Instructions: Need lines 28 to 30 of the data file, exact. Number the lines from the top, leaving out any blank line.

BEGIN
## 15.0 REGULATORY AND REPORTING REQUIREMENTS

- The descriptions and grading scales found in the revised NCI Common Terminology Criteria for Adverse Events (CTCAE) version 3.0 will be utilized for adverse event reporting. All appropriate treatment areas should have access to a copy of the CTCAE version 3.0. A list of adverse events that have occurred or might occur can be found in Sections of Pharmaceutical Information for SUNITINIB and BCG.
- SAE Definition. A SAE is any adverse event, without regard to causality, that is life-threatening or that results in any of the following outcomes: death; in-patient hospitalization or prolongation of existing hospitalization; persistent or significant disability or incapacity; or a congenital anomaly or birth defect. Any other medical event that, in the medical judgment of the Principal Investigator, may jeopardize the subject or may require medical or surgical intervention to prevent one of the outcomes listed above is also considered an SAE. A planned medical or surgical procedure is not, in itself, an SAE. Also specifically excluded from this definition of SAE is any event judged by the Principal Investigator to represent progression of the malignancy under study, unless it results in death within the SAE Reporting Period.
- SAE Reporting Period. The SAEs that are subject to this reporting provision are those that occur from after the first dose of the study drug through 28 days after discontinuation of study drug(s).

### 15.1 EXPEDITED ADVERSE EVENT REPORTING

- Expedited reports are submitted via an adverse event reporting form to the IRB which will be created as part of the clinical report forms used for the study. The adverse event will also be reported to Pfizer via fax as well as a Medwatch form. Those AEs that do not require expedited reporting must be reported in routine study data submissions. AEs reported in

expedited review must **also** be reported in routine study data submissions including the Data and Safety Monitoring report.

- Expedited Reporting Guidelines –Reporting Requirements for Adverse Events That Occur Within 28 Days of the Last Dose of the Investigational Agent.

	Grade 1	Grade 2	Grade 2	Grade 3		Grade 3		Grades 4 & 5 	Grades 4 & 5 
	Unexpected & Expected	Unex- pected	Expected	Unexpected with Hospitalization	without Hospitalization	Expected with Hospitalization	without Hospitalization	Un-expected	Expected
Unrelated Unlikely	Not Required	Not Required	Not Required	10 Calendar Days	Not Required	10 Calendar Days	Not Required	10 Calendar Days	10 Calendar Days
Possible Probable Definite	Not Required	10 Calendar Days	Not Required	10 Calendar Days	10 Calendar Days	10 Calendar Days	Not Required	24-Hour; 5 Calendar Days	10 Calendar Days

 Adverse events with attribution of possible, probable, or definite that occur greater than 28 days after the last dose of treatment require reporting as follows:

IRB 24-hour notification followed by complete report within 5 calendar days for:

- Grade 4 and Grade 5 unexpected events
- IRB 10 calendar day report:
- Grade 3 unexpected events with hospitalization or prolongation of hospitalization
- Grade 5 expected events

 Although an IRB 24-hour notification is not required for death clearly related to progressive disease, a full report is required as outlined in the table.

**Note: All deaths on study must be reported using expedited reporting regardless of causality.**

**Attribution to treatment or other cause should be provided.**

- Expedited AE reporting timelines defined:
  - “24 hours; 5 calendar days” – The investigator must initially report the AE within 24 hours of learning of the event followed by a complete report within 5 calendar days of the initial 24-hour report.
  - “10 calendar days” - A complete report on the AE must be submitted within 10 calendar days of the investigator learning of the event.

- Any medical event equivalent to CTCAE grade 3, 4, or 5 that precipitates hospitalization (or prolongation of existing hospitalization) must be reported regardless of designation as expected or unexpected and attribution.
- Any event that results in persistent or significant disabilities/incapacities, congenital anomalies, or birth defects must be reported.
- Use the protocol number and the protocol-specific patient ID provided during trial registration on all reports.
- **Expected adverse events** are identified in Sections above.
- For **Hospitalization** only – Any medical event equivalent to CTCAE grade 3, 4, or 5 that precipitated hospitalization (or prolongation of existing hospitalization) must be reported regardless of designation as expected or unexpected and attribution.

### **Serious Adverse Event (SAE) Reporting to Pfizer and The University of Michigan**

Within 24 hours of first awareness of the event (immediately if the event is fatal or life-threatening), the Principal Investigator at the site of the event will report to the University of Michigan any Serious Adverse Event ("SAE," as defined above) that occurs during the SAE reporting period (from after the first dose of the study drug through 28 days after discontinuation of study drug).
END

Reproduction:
- **Expected adverse events** are identified in Sections above.
- For **Hospitalization** only – Any medical event equivalent to CTCAE grade 3, 4, or 5 that precipitated hospitalization (or prolongation of existing hospitalization) must be reported regardless of designation as expected or unexpected and attribution.

### **Serious Adverse Event (SAE) Reporting to Pfizer and The University of Michigan**